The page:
Greetings from beautiful Millville NJ! I’m down here for a few days at Wheaton Arts’ Creative Glass Center of America, where I had an artist in residency way back in 1992. My friends Jim Harmon and Hank Adams invited me down to prototype a workflow for taking digital 3D designs to glass objects. Take a look and see what I’ve been up to!
The TC Wheaton Glass Building at Wheaton Arts
The Studio is a recreation of an 1880’s Glass facotory and hosts world acclaimed artists coming to realize their work in glass.
I chose this Duchamp Chess Set Pawn (http://www.thingiverse.com/thing:305639) as a simple form to test how PLA prints will fare burning out of plaster molds. I wanted to have something with a wide bottom so we could easily inspect the interior of our mold. I am curious to see how much residue PLA 3D prints will leave behind when burned out of a plaster mold.
I used some wax to seal any holes in the Print, and then used a cardboard box to prep a form for casting plaster around the object. Note that I used some clay to fashion a reservoir/base for the 3D print.
I mixed a 50/50 mixture of pottery plaster and sIlica- this is a standard formula for glass casting as the mold will need to be fired to 1500 degrees Fahrenheit.
I gave the form a wet splash coat of plaster first.
I was nervous about the piece floating off the bottom of the box, so the splash coat was there to anchor it and capture the surface. As the plaster began to set I added more in on top.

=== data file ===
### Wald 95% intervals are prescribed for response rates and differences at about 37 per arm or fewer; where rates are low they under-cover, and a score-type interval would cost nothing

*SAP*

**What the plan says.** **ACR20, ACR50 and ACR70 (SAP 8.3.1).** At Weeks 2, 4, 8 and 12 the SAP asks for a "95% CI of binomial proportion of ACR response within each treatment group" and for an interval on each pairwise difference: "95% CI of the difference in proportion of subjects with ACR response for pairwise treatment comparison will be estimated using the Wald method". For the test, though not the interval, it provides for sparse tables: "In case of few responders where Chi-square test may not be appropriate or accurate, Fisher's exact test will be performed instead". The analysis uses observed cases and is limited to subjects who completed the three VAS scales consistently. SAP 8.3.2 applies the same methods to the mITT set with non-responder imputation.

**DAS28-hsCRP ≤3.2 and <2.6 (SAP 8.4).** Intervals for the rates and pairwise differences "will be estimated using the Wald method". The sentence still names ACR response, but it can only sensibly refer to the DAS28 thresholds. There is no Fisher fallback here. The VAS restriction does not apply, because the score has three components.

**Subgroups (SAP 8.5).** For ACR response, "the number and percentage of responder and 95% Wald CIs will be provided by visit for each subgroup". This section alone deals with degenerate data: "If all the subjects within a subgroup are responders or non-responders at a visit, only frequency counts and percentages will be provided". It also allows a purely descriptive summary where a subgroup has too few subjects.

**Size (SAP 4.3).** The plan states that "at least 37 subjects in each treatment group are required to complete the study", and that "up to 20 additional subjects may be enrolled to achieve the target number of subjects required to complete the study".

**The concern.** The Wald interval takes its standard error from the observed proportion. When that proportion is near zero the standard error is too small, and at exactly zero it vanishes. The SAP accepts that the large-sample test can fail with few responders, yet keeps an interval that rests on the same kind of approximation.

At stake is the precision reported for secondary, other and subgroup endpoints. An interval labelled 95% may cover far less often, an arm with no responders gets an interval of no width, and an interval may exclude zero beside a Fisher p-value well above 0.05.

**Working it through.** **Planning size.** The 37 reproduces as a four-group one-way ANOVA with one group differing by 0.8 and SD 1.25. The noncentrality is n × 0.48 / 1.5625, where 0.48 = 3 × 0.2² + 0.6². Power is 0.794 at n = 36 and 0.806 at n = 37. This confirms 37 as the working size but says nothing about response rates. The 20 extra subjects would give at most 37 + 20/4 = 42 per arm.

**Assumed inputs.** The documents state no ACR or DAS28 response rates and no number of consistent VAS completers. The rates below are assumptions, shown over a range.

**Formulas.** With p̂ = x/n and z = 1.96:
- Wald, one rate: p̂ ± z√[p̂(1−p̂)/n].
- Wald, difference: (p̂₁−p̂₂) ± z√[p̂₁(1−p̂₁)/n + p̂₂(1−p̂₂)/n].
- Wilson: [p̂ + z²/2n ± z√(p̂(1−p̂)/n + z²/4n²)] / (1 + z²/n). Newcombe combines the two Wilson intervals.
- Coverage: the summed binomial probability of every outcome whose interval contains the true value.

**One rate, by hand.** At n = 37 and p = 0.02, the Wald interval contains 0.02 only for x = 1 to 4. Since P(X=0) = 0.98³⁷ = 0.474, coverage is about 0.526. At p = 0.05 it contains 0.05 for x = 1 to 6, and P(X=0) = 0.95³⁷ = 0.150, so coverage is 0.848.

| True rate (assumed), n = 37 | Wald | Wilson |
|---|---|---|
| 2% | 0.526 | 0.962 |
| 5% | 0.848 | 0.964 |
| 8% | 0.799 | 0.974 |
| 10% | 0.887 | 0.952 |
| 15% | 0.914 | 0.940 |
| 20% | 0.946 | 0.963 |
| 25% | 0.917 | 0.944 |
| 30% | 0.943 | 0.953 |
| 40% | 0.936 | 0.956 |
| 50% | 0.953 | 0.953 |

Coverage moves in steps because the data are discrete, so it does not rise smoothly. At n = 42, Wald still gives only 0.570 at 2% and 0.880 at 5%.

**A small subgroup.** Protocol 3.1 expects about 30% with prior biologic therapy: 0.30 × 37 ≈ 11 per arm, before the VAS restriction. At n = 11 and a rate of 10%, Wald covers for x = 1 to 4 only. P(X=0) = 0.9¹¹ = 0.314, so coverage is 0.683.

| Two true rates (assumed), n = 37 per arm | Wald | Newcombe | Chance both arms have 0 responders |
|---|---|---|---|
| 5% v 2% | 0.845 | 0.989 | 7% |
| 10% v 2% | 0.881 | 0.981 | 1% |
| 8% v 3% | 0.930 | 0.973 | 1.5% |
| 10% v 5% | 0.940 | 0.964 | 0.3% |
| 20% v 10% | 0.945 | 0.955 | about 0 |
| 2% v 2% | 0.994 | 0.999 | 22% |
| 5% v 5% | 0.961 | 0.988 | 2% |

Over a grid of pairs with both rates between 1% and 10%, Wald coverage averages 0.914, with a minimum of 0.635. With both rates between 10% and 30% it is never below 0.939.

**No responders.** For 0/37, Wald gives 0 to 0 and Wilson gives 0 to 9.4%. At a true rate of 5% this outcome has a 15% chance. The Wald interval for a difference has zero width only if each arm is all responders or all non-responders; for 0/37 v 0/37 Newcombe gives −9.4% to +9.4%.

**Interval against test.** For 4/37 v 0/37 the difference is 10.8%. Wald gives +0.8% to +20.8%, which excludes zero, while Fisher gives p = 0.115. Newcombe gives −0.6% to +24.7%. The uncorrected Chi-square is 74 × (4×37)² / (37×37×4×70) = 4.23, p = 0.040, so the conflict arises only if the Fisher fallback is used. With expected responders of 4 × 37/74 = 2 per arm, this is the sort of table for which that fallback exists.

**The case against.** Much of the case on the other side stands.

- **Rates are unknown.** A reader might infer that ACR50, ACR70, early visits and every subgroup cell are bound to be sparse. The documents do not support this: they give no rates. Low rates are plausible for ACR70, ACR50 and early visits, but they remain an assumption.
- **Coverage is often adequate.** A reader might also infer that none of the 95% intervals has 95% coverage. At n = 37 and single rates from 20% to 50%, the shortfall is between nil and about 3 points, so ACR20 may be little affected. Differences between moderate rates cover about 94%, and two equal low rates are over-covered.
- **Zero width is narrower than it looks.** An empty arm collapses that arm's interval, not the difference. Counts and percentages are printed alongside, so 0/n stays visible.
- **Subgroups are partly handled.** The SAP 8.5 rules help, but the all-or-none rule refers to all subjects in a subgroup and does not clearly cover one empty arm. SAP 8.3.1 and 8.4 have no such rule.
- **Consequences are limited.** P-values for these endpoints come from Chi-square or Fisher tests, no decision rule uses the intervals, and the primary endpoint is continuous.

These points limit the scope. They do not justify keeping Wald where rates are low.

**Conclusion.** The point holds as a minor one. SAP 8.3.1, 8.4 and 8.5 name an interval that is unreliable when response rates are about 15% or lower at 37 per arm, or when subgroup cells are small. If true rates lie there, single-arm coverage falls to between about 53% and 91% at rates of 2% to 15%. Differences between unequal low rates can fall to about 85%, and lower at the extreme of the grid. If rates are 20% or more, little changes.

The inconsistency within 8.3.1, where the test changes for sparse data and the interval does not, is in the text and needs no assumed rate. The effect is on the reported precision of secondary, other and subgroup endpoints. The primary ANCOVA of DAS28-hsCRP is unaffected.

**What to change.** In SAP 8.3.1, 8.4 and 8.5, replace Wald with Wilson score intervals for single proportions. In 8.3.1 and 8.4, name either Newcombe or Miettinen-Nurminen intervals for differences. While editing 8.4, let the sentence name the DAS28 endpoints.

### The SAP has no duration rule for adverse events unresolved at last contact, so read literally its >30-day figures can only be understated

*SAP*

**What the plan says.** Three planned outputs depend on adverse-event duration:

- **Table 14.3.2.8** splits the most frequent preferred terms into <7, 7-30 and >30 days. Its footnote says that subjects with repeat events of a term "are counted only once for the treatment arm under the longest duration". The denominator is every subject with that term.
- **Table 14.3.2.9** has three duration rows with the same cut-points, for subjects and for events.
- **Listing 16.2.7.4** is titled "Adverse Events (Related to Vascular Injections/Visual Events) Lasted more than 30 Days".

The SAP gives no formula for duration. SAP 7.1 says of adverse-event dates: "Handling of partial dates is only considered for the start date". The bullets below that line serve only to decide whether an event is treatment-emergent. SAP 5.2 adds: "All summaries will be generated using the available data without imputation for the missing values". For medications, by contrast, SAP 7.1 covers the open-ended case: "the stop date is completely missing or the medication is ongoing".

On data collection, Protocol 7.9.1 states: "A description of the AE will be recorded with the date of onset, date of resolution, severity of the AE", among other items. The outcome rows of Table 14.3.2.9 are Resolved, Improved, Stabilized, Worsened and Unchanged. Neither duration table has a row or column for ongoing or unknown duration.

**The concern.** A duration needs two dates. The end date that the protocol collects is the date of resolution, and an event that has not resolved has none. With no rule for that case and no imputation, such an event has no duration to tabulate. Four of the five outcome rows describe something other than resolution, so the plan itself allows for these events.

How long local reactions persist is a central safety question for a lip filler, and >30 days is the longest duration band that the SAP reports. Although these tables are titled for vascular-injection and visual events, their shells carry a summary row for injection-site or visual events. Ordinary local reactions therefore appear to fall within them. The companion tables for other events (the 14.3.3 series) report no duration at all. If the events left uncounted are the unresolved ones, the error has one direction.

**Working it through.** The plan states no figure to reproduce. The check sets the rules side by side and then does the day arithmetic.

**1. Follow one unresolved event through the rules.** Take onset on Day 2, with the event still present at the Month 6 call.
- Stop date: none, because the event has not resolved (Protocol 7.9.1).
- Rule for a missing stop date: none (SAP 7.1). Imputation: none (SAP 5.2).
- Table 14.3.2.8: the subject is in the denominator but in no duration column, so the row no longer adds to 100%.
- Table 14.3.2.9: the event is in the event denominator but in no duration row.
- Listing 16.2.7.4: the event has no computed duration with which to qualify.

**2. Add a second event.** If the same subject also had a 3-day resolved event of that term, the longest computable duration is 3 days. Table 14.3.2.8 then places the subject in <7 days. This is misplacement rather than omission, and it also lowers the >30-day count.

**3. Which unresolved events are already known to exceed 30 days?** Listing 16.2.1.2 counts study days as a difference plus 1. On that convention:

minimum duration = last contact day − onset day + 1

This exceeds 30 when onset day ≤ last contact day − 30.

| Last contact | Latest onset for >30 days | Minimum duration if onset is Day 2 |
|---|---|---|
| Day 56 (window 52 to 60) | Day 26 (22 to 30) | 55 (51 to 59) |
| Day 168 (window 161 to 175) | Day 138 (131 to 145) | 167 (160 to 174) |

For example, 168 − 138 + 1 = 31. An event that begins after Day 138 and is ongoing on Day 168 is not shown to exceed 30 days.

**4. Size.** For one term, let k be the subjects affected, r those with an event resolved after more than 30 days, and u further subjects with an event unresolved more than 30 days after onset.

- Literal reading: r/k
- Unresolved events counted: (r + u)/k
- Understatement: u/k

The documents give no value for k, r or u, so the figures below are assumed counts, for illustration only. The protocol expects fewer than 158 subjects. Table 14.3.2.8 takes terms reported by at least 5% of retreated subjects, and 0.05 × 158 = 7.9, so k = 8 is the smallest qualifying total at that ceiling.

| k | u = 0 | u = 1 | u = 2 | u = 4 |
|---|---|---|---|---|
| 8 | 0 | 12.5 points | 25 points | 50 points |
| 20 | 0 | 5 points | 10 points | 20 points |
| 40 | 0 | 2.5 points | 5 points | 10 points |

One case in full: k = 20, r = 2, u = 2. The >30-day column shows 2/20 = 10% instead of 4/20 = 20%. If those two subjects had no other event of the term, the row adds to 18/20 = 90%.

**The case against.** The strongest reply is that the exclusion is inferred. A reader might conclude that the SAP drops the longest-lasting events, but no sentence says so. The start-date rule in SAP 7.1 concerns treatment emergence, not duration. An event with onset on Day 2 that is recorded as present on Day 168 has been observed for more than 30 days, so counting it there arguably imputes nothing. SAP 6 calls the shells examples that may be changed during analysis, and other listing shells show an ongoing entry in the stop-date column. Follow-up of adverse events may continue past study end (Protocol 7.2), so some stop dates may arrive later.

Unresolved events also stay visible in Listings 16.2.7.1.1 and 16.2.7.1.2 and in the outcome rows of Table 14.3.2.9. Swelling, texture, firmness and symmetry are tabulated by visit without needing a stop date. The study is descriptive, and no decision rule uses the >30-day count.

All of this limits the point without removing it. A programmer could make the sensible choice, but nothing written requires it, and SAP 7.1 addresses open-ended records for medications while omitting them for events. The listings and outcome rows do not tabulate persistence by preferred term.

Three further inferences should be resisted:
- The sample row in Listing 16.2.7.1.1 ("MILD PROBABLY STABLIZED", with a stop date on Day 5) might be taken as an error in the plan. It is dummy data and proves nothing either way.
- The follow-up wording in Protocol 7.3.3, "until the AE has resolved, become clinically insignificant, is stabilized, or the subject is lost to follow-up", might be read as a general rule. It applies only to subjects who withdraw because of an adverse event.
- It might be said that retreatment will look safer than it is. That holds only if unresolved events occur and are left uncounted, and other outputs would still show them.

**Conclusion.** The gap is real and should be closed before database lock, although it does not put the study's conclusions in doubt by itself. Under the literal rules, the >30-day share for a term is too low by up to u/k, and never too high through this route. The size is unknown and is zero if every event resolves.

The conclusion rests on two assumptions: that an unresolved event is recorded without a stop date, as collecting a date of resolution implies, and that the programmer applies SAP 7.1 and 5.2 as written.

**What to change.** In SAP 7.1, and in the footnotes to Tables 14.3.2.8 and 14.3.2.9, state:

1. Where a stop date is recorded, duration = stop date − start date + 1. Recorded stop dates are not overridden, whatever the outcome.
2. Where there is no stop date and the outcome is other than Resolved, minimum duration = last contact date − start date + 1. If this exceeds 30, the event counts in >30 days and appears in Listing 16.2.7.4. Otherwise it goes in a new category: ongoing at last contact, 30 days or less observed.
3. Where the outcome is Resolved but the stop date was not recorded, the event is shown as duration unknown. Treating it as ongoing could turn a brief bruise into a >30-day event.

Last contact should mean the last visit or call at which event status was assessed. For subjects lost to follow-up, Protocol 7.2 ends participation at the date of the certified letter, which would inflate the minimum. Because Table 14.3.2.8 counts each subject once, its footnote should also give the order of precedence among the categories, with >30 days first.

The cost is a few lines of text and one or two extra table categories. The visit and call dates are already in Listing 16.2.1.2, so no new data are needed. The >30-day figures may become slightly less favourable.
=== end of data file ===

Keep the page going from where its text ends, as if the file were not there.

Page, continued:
After the plaster set, Jim and I removed the castings from the cardboard and dug out the clay reservoir.
The PLA 3D print is just visible inside the plaster mold. Next up, we loaded these molds in an oven and slowly brought them to 500 degrees, then all the way up to 1000 to completely burn off the PLA overnight.
The burned out mold was perfectly clean in the morning.
Next up, the molds were flipped and loaded with chunks of glass cullet.
We picked chunks that were clear and as big as we could fit in the reservoir. This will help the casting be clear with fewer bubbles.
Ready for firing!
Jim programmed the oven to slowly heat to 900°, then climb up to 1500° as quick as possible, then hold there for four hours.
At that point the glass was all melted into the mold and we cracked the oven to “crash” it back down to the annealing temperature of 900° before the glass devitrifies.
The oven was pretty hot!
We are soaked the oven at annealing temperatures of 900° and 720° on the way down. Hopefully the pieces will be cool enough to remove from the oven before I leave tomorrow! Stay tuned to see how the castings come out- I can hardly wait to see myself!
UPDATE: See how everything came out here: http://thegreatfredini.com/2014/07/26/pla-perdue-part-two/